By Justin Frederickson
The remarkable success of the Butte Creek project highlighted in this issue represents a microcosm of what the new Resiliency Strategy envisions throughout the Sacramento Valley. And recent developments on the Tuolumne River, for example, suggest something similar is occurring in the San Joaquin Valley.
What brings this about? A whole range of factors comes into play. First, there was the drought, accompanied by historic low populations of winter-run salmon and delta smelt. Agricultural water contractors south of the delta and on the west side of the Sacramento Valley saw multiple years of zero or near-zero allocations. Even more-senior contractors were cut back more than anyone ever thought possible.
In the background, existing biological opinions about fish restoration are undergoing review. On the horizon are looming deadlines for formation of groundwater sustainability agencies, local groundwater sustainability plans, and eventual efforts to transition toward long-term groundwater sustainability.
In the Sacramento Valley, problems with winter-run salmon and related restrictions on summer cold-water releases from Shasta Lake constrained and complicated North Valley water deliveries, affecting summer delta operations like never before during the drought. Downstream, fish surveys for the delta smelt came up nearly empty.
Meanwhile, the State Water Resources Control Board released an environmental document proposing 30-to-50 percent “unimpaired flows” for the lower San Joaquin, Tuolumne, Stanislaus and Merced rivers. The board is driving at eventual, equivalent flow requirements on the Sacramento River and in the delta, too. As if all of that weren’t enough, ongoing water rights proceedings before the state water board and a decade of work on a proposed delta conveyance fix face critical, rapidly approaching decision points.
Against this complicated backdrop, efforts such as the Sacramento Valley Salmon Resiliency Strategy, a similar Delta Smelt Resiliency Strategy begun last year and comprehensive proposals by water districts on the lower San Joaquin tributaries are trying to create a path forward.
The basic sentiment is simple: Our year-to-year water situation is terrible, the fish situation is terrible, and both problems are only getting worse. What can we do differently?
As regulatory agencies commit and redirect so much water—and plan to commit and redirect even more—shouldn’t we be trying to reduce the impacts on people? And shouldn’t we want to maximize the chances that all of that water will at least do what it’s supposed to?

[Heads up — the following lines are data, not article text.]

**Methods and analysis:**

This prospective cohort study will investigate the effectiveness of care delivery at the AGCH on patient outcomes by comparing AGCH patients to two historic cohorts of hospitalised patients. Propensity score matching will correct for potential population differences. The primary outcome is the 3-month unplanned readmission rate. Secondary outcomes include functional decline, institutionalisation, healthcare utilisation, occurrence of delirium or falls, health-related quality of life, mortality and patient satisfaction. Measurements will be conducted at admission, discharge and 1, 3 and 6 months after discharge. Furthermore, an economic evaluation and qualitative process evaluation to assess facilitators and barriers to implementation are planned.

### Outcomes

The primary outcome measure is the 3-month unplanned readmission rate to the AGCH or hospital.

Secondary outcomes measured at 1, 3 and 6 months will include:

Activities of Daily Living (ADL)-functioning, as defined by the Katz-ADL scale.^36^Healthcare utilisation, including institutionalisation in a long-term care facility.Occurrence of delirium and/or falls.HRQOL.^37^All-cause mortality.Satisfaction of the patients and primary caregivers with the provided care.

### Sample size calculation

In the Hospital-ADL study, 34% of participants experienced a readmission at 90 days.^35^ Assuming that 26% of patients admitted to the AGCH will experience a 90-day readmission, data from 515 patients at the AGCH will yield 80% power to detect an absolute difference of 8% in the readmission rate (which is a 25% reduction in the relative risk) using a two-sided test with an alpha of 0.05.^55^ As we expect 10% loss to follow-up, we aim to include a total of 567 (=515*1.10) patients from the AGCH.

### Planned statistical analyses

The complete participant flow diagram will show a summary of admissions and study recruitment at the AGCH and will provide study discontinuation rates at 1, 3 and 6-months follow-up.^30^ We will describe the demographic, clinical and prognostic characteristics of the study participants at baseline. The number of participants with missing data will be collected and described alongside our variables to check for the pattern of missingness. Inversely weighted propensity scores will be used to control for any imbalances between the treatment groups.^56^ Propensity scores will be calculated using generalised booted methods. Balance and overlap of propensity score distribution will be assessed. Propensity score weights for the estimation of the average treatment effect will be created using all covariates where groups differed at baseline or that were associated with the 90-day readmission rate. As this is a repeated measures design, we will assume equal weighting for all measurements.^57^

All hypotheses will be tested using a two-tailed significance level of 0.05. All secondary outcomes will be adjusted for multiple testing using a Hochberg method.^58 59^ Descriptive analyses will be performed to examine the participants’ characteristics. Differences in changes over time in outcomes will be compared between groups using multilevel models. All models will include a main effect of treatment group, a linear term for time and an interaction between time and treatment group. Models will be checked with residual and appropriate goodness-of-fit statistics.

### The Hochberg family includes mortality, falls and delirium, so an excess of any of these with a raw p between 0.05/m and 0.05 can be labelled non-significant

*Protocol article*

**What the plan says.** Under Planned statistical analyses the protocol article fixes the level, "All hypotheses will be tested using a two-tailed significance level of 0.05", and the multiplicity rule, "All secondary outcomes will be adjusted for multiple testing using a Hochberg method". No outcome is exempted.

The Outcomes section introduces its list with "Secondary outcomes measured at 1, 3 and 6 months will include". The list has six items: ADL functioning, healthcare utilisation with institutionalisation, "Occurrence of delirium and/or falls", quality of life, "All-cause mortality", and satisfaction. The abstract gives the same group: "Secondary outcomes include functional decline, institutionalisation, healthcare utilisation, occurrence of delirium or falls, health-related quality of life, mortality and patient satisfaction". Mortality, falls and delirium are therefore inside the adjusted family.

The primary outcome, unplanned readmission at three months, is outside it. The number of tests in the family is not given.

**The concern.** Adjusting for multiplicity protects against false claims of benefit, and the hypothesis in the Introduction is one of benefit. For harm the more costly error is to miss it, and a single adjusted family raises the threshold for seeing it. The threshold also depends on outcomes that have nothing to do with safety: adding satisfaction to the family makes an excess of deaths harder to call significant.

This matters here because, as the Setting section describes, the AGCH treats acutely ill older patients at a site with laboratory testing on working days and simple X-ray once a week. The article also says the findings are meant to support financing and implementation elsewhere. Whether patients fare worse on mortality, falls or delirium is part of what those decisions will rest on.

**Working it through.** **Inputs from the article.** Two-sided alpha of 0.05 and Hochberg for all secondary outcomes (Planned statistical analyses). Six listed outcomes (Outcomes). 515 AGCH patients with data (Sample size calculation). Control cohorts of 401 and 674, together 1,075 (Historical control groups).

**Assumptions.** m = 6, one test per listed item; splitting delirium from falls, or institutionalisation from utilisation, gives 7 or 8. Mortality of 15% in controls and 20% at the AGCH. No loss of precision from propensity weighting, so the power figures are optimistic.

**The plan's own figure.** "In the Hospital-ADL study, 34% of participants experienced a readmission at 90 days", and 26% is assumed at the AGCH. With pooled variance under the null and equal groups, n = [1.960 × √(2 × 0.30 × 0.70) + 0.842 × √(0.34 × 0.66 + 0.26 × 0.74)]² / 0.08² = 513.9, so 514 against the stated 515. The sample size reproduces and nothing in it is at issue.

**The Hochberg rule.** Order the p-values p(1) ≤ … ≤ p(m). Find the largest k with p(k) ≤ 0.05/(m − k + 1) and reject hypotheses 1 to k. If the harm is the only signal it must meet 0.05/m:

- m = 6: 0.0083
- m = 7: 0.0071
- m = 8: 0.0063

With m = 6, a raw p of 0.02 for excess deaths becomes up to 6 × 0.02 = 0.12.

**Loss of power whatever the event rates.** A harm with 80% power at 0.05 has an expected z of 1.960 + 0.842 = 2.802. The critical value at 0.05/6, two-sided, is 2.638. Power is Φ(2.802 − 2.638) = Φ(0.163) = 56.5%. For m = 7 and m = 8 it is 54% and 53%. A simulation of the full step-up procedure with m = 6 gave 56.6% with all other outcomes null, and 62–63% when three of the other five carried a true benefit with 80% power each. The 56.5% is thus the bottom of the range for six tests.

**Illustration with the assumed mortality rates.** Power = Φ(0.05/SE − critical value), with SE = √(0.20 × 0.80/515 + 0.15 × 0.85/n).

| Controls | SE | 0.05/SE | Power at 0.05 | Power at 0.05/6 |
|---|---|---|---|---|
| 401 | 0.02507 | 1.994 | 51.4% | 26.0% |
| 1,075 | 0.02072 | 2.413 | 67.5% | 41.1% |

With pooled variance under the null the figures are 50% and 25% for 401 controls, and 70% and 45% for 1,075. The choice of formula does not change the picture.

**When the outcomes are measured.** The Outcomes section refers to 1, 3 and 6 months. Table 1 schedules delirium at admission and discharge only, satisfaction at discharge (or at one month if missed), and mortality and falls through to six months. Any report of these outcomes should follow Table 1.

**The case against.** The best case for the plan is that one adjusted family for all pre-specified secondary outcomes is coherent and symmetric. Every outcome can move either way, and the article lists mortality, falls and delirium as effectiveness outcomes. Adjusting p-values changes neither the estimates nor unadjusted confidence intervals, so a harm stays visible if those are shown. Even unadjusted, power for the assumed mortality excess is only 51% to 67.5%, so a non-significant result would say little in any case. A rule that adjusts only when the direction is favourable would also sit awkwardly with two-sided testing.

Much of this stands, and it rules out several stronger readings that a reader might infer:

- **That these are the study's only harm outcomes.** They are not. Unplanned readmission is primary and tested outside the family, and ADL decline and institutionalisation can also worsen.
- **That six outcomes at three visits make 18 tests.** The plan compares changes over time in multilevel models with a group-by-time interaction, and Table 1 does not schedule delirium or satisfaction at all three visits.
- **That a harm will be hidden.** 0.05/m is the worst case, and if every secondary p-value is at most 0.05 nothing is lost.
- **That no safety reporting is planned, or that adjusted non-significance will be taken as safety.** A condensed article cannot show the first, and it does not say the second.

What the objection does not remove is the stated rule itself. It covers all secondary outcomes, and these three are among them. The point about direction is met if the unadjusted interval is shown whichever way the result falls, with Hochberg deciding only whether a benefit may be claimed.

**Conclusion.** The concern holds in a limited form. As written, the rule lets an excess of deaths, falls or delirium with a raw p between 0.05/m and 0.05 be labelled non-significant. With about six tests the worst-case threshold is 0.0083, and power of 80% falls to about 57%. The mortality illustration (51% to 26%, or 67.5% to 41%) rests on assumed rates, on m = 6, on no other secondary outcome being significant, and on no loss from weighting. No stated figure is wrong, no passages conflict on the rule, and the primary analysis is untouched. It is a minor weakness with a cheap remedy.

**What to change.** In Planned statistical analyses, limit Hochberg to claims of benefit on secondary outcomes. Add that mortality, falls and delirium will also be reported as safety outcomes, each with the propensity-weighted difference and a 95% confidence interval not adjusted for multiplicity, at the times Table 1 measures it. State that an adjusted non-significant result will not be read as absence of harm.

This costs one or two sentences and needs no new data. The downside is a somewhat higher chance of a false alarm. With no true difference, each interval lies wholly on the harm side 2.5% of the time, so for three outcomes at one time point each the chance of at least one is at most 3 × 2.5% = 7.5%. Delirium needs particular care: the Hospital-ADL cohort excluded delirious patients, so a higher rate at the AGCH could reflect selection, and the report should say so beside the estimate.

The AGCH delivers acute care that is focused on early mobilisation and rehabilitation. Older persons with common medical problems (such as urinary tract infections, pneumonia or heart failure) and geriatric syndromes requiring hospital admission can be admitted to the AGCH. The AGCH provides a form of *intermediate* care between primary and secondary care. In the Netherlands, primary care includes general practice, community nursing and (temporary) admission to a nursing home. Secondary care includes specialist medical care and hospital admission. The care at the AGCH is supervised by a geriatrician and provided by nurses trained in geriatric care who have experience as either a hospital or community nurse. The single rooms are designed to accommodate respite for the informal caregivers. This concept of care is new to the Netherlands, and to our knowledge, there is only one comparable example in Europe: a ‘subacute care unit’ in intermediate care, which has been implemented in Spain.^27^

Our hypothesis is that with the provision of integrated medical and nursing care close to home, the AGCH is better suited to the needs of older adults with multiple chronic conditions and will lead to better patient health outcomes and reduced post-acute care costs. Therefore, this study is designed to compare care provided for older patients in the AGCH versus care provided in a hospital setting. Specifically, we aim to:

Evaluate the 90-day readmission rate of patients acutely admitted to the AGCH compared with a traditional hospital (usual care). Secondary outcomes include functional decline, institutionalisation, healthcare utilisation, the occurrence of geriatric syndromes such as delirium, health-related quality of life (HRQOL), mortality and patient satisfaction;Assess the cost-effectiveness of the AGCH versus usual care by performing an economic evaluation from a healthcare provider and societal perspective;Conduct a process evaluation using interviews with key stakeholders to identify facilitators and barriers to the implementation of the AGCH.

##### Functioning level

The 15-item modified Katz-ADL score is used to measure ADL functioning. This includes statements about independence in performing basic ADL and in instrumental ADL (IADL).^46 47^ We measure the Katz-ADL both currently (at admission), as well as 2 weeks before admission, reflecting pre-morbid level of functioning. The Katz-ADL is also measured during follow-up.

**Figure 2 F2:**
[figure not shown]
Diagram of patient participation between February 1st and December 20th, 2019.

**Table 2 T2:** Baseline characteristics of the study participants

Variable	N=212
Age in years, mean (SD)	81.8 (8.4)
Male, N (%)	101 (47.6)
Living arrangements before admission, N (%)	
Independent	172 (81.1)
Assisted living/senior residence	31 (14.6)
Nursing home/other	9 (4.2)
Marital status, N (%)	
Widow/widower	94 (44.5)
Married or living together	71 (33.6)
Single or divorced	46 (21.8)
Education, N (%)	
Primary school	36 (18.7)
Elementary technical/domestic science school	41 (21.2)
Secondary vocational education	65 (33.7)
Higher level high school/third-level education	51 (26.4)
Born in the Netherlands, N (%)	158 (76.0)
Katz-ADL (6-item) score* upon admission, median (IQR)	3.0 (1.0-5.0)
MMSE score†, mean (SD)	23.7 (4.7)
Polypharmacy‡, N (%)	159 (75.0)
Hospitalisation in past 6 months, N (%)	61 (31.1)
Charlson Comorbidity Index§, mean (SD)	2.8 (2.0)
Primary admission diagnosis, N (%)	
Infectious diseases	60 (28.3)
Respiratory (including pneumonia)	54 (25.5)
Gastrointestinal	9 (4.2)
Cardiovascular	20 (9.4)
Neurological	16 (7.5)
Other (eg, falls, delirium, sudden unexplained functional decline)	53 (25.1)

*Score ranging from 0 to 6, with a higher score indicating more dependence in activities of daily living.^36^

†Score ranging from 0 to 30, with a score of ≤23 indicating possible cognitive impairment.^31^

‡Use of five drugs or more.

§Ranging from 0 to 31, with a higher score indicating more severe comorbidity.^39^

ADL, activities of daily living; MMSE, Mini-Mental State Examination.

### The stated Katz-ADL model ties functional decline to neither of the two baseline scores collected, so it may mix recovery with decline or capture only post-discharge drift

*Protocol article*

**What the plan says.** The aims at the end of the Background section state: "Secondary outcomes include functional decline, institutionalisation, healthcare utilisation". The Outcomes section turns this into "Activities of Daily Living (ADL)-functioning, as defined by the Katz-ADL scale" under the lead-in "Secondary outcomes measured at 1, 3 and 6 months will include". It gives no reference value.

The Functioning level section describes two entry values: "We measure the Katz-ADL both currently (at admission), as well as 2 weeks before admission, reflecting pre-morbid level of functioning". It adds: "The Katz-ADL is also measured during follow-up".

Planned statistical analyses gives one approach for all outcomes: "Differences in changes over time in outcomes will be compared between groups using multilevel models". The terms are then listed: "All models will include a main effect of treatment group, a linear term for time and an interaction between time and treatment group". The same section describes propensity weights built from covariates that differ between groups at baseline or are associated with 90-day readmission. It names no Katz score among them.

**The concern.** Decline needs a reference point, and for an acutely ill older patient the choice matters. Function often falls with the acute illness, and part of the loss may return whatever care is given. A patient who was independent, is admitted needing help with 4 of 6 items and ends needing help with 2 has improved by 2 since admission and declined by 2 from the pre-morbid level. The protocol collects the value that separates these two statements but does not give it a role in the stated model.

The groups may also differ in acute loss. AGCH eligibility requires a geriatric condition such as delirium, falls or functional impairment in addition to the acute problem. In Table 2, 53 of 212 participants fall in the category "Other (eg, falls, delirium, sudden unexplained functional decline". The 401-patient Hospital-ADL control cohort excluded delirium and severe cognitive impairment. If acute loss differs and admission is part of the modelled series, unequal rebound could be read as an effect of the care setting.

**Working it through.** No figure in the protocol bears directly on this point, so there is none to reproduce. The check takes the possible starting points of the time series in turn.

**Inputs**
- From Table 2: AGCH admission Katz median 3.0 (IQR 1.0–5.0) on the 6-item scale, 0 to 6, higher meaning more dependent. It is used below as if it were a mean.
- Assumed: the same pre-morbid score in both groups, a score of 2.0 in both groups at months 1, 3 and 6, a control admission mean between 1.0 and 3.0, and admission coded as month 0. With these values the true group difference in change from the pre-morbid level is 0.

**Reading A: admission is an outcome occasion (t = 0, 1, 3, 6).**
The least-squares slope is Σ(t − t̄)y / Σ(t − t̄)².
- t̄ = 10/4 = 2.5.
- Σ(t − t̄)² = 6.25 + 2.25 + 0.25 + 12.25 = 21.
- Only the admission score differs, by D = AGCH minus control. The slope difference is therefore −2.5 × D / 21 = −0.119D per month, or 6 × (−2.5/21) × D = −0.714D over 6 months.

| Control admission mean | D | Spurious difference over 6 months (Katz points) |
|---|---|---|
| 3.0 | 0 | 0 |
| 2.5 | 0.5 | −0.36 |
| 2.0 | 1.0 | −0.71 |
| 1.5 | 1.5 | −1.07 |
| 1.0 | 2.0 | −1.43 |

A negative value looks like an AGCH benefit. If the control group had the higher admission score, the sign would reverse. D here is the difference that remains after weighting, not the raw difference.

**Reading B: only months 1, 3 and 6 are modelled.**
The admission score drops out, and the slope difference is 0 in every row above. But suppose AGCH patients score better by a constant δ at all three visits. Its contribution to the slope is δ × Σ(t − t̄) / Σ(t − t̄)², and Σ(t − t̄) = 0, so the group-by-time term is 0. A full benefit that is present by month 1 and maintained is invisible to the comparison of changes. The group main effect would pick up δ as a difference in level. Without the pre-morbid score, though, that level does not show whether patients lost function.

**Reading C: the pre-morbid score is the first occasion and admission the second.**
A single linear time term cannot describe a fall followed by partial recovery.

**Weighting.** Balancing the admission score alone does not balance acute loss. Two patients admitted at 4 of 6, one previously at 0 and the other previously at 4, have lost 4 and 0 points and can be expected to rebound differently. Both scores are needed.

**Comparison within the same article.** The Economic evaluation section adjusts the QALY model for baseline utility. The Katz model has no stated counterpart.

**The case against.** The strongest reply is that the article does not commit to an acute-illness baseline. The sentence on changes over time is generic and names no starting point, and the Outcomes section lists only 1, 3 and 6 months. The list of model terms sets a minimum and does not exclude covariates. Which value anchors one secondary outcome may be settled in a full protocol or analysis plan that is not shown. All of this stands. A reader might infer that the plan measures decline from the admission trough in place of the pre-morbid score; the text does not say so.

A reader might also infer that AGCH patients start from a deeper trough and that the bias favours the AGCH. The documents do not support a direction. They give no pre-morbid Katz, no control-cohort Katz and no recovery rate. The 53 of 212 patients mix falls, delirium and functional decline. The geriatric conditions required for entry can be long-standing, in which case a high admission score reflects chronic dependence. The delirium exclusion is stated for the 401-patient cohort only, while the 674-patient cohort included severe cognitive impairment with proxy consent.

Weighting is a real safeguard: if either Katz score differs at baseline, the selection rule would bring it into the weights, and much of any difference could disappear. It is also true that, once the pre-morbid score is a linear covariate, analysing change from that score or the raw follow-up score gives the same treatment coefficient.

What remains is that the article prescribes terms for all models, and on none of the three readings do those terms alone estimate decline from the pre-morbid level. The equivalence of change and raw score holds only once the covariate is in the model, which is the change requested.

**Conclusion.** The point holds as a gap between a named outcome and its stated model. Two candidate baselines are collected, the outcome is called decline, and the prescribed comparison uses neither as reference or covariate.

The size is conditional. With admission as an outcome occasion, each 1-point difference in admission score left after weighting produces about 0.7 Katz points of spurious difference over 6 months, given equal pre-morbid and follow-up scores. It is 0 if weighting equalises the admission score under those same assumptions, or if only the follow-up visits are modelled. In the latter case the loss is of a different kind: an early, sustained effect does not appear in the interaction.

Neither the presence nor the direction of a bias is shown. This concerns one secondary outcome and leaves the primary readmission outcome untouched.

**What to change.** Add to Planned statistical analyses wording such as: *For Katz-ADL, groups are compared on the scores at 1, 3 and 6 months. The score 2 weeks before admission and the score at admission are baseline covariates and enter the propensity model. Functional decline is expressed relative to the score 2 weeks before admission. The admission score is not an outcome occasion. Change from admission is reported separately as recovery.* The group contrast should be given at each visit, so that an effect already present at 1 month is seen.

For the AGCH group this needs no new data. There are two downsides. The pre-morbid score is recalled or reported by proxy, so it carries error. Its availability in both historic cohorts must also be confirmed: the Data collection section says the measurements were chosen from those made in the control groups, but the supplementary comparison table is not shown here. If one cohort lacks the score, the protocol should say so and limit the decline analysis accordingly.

The regulators tell us all of that water is supposed to help the fish. But regulating farmers into oblivion doesn’t seem to be working so well for the fish, either. So, farmers want to do for fish much the same thing Sacramento Valley rice farmers did for waterfowl when they worked with conservationists and duck hunters to utilize innovative rice straw decomposition and other practices to transform the Pacific Flyway.
That’s what farmers naturally do so well: Find a solution, fix the problem, manage it and move on.
That represents a big improvement: Working through a mix of required and voluntary actions toward species recovery and resiliency, rather than just survival; focusing on watershed-, landscape- and process-based approaches, rather than isolated, single-species actions; recognizing the relationship between flow and non-flow variables; building conservation partnerships across traditional battle lines; incorporating robust, science-based biological objectives and adaptive management strategies that take account of all species life stages; integrating solutions from ecosystem improvements to flood protection to coordinated reservoir operations to water trading to base flow augmentation and groundwater recharge; and preserving and incorporating working landscapes as part of the overall solution—all are part of a new experiment.
But for the farmers to maintain this course, there must eventually be a result. As with all other water uses in arid California, water foregone or recommitted to the environment must be budgeted and precisely targeted for maximum effect. Incentives must line up. Regulatory and institutional structures must motivate the desired behaviors, and desired behaviors must be recognized, duly credited and rewarded.
Mutual benefits, market forces, mitigation and compensation must be part of the equation. Water rights priorities, water quality and third parties—including landowners and senior water rights holders—must be taken into account. And farmers must have certain assurances, a certain amount of peace and a basic ability to plan into the future to feel they have a fighting chance.
It’s a tall order to be sure—and particularly so in the rough-and-tumble world of California water. But if we’re going to preserve and protect the amazing food production system represented by California agriculture as we try to recover our natural and aquatic ecosystems, it’s going to take a whole new approach.
It’s been painful getting here, but we may be turning a corner. For the good of all, let’s hope it works.